Finally, play with different post types to discover what gets your audience to click. Analyze your top most engaging posts each month to see what elements you can repeat. For example, have you used carousel images to promote your products on Instagram? Check out 9 Killer Carousel and Multi-Image Ideas to Tell Your Story from MavSocial to learn how they can be effective. Don’t forget about using other features and engagement methods, like posting on Instagram stories, doing a Facebook Live, or participating in Twitter chats.
Clicks to your website is only step one. Step two is to determine how many conversions came from those clicks. If people aren’t converting, the traffic doesn’t help you much. In this case, there are two potential issues:
- You’re not reaching your target audience.
- Your landing pages aren’t effective.
You can likely rule out number one if your engagement rate is consistently high, and growing, month over month—assuming your posts are on brand and on message. For example, if you’re a CPA, posting financial tips and consistently seeing high engagement rates, your social media audience likely matches up with the profile of your ideal customer.
In this case, the issue may be your landing pages. You’re getting followers to click through, but you’re missing something once they get there. In this case, you may want to consider a few potential issues:
- How hard is your ask? Driving social media followers to a freebie may be more beneficial than driving them to a direct landing page. They need to trust you and your brand before making a big purchase or signing up for an expensive service. A freebie allows you to prove you can do what you say, not to mention, once they’re in your email funnel, you can start selling to them more effectively.
- Does your page layout or design need to be updated? Check out these reasons for low conversion rates on landing pages—you may just need to make a few small tweaks.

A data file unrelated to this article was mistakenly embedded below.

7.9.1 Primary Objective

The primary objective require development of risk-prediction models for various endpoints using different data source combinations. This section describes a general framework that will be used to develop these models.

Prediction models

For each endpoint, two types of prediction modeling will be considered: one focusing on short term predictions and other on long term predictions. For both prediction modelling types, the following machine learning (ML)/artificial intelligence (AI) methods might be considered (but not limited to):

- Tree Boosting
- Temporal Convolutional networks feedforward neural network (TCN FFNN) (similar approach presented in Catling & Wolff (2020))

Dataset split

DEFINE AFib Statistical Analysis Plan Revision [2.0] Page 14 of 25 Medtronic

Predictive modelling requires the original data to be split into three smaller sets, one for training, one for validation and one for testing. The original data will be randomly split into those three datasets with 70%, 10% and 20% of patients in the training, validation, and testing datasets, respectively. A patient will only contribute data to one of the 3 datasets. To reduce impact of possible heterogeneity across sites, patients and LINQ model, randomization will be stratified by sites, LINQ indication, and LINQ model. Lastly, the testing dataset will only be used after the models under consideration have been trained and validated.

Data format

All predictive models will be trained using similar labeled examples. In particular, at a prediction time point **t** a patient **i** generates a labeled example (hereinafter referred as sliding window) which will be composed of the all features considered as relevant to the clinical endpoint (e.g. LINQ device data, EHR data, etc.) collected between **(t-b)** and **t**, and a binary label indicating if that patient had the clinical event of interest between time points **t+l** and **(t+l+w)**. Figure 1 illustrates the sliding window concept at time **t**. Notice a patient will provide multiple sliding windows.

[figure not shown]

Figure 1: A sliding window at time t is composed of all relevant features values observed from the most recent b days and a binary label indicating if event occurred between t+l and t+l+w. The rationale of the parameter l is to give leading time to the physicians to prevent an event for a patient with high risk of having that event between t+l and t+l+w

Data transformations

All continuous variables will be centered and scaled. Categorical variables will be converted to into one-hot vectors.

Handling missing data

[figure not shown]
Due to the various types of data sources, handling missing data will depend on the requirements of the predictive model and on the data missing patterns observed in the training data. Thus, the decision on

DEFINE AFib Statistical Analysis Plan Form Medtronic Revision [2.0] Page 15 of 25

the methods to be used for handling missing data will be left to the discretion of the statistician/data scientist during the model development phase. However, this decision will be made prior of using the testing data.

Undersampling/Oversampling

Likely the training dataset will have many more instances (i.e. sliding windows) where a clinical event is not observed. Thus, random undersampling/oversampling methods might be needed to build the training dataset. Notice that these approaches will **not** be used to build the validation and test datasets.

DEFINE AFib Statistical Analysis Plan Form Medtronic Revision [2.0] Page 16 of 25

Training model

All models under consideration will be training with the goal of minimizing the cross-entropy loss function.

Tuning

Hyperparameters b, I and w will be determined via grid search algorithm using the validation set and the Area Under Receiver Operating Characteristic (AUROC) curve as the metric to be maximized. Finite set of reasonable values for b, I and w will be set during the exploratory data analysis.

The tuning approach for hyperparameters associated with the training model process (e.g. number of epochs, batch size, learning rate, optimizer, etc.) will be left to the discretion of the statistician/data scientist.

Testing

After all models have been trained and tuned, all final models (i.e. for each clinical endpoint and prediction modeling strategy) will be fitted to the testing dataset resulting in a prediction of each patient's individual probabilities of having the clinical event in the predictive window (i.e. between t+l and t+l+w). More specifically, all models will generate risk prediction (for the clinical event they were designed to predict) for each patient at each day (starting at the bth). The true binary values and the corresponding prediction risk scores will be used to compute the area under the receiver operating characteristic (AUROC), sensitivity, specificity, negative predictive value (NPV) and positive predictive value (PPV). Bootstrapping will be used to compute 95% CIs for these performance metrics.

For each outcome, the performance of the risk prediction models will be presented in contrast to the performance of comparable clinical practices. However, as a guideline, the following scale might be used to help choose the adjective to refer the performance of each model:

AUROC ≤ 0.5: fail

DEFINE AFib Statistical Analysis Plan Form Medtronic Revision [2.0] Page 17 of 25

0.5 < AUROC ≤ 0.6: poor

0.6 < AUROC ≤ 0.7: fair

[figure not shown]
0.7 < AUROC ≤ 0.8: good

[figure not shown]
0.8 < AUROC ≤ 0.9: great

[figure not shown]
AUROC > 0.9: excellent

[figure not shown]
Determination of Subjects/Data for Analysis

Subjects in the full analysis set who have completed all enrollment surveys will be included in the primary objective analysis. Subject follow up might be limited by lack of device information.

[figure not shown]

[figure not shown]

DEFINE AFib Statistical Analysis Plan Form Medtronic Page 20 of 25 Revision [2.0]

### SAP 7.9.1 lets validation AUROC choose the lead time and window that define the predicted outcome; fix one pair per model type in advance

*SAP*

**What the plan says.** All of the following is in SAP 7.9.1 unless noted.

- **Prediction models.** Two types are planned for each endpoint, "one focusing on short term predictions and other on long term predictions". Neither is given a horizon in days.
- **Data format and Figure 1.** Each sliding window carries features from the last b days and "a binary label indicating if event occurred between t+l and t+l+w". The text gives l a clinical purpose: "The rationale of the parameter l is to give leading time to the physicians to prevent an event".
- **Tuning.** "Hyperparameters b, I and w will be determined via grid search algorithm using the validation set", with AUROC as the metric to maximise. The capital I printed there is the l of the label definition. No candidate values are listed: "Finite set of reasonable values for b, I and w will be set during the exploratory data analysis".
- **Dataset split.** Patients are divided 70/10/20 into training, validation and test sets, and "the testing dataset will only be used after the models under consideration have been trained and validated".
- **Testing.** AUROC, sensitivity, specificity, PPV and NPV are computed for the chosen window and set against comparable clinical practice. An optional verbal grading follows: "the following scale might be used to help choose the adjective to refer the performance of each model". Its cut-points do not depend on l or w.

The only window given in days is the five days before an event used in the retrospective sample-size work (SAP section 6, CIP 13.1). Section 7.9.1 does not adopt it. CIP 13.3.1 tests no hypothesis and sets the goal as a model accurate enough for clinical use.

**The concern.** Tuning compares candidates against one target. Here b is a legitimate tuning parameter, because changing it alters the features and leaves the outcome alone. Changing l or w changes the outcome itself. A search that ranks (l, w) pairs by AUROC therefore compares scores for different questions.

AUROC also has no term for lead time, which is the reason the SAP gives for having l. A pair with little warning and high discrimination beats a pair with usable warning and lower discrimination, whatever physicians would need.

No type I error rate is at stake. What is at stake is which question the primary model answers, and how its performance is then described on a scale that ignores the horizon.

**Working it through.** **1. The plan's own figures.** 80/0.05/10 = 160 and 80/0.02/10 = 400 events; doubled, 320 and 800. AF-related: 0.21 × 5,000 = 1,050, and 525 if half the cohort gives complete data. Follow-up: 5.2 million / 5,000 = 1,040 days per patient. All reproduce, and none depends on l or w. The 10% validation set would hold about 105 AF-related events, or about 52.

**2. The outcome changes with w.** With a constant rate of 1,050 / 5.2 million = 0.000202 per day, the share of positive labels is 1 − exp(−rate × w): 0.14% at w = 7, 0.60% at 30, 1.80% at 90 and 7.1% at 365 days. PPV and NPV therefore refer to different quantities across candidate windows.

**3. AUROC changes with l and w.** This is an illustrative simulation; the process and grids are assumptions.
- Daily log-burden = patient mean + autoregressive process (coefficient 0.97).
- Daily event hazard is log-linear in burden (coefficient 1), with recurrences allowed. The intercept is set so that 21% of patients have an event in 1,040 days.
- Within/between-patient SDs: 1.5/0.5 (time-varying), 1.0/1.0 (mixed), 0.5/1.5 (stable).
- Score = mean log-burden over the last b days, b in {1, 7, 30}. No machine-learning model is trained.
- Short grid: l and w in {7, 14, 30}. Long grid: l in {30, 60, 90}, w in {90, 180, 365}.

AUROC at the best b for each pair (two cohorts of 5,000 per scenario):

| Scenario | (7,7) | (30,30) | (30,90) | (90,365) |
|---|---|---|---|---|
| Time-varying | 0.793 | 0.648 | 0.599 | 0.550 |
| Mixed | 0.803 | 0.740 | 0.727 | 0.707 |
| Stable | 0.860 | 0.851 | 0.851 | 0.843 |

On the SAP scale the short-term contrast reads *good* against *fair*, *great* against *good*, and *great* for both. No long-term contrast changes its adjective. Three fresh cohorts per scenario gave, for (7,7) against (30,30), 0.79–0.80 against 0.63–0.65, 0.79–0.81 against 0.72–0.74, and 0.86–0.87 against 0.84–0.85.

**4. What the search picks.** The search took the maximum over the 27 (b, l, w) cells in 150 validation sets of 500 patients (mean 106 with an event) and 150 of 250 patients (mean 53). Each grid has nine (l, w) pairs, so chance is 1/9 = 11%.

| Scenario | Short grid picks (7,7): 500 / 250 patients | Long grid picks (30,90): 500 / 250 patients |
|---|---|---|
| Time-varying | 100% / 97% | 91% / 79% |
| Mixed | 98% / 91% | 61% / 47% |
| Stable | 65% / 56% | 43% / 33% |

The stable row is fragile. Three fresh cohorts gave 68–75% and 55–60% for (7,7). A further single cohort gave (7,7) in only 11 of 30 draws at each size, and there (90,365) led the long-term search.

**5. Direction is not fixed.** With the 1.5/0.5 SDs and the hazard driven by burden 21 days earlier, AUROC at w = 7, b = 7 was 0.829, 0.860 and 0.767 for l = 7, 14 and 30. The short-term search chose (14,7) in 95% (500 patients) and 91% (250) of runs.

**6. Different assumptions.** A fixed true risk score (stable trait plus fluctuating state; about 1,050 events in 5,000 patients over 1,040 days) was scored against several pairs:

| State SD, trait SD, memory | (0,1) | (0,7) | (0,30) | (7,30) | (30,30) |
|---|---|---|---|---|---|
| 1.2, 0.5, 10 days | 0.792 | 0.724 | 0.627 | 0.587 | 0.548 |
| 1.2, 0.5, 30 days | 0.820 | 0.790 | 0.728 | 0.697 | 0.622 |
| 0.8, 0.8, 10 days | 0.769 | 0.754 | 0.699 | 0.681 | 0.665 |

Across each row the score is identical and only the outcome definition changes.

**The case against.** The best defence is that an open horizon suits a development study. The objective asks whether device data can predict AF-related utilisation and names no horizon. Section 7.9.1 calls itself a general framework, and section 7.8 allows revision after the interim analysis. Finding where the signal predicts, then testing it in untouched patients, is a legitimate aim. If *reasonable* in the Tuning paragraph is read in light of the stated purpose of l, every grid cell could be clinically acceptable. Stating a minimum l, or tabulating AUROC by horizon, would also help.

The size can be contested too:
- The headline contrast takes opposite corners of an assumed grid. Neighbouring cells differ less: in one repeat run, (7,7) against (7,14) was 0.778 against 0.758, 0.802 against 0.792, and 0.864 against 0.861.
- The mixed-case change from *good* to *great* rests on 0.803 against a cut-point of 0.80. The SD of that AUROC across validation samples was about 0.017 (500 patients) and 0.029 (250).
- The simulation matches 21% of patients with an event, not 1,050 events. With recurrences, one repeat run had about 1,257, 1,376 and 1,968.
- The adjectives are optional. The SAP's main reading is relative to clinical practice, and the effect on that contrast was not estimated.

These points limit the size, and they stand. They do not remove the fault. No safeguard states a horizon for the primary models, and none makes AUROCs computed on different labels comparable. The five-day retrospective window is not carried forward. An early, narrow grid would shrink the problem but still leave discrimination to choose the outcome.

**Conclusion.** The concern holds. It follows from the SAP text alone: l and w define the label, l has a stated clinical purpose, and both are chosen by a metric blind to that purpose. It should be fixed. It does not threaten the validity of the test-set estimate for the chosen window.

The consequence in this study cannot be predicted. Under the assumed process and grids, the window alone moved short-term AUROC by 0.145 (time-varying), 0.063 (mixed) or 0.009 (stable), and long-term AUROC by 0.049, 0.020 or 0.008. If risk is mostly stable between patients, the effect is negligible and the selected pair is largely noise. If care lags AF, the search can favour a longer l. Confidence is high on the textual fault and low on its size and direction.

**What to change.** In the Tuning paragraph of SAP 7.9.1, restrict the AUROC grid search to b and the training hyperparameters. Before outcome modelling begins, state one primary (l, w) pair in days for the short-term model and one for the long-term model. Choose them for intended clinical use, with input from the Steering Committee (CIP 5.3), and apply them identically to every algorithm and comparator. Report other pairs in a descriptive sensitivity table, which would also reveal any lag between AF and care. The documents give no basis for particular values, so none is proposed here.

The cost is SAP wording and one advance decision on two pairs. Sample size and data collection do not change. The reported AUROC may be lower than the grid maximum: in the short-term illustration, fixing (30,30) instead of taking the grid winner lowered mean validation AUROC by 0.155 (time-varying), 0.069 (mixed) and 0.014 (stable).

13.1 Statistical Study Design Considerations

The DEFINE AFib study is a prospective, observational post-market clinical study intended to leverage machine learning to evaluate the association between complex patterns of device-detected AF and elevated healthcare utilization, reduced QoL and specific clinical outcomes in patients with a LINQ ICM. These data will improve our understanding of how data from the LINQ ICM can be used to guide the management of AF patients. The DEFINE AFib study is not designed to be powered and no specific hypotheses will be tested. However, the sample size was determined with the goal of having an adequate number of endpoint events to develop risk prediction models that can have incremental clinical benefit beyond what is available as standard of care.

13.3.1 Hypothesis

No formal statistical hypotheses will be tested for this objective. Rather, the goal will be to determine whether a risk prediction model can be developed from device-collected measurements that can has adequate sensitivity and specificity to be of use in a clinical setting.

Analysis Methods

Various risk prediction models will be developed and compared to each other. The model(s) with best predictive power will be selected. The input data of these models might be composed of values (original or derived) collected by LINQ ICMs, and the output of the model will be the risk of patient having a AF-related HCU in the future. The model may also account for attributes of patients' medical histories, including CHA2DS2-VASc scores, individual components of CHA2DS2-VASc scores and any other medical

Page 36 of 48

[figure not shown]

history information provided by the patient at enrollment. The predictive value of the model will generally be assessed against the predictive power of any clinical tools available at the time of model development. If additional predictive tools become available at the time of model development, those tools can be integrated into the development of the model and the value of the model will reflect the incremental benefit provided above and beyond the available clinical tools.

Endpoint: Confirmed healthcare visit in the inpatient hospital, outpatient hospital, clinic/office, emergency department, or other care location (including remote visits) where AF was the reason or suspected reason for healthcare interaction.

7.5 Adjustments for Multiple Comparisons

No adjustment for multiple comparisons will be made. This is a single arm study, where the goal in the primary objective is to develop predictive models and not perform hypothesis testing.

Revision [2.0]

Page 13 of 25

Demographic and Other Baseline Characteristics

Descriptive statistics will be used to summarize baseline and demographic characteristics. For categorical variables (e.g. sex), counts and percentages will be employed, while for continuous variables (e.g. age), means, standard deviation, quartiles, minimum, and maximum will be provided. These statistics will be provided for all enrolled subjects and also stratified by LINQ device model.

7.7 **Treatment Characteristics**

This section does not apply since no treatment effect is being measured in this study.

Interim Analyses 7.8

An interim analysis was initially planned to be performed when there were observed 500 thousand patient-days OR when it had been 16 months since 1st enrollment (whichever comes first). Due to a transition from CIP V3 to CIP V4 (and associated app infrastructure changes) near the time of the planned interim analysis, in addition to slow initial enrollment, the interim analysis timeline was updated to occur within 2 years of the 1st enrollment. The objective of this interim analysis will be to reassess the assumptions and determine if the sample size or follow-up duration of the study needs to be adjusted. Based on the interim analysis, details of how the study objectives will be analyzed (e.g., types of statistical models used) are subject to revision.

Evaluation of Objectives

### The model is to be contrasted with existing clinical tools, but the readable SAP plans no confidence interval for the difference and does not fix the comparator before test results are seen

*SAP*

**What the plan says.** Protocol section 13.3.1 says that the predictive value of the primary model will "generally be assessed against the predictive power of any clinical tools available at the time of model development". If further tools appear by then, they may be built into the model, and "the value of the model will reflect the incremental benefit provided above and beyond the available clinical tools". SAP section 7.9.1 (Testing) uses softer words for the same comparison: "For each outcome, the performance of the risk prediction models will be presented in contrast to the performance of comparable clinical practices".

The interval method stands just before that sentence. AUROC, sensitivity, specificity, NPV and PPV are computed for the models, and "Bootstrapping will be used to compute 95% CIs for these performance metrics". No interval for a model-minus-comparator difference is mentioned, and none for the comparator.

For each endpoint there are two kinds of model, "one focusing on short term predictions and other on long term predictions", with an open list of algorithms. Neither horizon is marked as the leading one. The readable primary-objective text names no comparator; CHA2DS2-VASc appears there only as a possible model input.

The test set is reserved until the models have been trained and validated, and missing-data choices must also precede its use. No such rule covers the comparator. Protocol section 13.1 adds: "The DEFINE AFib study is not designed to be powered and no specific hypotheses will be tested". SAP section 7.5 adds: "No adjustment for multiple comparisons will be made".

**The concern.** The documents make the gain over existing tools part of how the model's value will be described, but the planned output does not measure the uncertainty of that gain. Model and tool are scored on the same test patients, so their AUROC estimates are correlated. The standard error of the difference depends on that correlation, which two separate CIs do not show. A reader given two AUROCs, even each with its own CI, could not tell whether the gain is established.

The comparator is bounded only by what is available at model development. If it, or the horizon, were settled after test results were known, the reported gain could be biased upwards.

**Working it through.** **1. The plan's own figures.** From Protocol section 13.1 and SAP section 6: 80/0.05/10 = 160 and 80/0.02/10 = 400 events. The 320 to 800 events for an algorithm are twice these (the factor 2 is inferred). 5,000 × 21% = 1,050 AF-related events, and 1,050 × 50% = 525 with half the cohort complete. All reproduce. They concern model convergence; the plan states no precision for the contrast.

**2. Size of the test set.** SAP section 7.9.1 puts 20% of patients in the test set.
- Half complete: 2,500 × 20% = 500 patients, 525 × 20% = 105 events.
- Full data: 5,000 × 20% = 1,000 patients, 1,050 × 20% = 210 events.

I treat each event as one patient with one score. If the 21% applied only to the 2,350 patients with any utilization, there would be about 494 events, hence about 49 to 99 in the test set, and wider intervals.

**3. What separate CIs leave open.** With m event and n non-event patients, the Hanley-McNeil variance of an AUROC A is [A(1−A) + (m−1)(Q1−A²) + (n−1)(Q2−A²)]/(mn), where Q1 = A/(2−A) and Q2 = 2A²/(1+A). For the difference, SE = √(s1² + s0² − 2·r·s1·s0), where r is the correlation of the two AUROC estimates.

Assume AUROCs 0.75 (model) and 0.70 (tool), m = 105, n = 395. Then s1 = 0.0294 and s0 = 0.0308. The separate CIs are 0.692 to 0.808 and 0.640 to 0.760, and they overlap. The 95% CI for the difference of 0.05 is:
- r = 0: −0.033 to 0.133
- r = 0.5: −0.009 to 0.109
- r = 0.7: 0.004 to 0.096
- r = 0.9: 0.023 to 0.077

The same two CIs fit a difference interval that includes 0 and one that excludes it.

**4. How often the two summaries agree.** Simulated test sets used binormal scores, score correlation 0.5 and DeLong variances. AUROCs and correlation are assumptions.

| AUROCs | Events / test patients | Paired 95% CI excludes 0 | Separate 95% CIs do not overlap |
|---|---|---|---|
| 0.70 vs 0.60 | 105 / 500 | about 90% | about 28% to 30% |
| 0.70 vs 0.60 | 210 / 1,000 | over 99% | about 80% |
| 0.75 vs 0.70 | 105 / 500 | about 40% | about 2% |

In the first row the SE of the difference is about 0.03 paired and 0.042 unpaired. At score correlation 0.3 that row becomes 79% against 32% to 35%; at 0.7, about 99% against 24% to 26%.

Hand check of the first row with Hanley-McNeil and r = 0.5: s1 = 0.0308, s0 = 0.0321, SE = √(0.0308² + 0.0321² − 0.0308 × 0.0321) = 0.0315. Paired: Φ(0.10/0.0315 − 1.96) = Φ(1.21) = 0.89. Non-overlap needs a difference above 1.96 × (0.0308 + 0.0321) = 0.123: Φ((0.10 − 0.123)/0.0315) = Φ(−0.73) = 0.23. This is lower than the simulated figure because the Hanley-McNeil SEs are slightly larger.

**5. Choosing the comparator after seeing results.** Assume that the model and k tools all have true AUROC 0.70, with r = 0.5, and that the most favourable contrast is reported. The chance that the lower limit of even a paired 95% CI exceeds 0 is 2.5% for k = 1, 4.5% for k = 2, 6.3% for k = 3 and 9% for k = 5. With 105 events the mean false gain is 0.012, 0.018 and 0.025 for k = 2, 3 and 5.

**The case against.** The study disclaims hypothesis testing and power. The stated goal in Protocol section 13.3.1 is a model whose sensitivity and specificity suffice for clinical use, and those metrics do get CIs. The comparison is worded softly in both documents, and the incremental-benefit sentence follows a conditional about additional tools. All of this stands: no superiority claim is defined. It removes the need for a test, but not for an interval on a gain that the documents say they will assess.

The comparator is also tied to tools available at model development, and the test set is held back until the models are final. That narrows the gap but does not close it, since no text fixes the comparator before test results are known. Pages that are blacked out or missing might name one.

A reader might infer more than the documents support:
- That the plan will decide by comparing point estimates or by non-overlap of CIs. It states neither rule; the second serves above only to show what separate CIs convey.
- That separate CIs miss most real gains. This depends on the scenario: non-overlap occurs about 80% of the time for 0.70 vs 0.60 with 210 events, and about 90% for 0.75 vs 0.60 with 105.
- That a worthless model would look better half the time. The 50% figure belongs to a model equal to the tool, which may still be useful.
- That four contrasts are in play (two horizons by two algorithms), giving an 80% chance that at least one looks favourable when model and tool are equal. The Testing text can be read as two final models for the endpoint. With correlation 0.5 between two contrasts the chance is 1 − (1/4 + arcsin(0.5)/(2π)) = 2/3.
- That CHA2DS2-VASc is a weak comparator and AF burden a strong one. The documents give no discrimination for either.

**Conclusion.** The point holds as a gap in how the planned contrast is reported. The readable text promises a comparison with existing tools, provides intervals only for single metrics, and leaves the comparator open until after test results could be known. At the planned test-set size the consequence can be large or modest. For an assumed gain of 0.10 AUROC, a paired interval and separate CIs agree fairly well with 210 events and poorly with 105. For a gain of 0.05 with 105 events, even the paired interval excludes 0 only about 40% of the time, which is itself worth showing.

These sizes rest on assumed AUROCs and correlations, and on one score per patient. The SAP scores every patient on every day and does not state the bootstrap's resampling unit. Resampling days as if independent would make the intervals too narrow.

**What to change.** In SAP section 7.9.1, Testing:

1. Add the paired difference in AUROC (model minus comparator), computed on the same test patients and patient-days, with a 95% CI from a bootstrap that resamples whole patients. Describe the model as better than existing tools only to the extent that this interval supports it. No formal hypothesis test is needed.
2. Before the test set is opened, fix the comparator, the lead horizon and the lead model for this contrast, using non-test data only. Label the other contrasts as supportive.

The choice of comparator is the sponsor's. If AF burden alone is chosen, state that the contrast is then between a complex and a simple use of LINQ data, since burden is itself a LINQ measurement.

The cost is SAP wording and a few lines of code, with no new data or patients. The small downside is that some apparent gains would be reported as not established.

- Is your messaging consistent from social media through to your landing page? If you’re talking about personal finance goals in your post, but then you drive them to a page about 401Ks, the disconnect may be causing visitors to leave.
Spruce up your social media goals
It’s easy to track vanity metrics like total followers or total likes on your post—but these data points don’t tell you much. While they help answer the question of whether your social media following is growing, they don’t tell you whether social media is benefiting your business, if you’re staying on message, or if your audience is staying engaged as you grow.
Use the goals discussed here to keep your small business on track. Social media can be a great platform for driving brand awareness, making sales, and building an engaged community, but without the right data, you won’t know if you’re doing that.
The information and tips shared on this blog are meant to be used as learning and personal development tools as you launch, run and grow your business. While a good place to start, these articles should not take the place of personalized advice from professionals. As our lawyers would say: “All content on Wave’s blog is intended for informational purposes only. It should not be considered legal or financial advice.” Additionally, Wave is the legal copyright holder of all materials on the blog, and others cannot re-use or publish it without our written consent.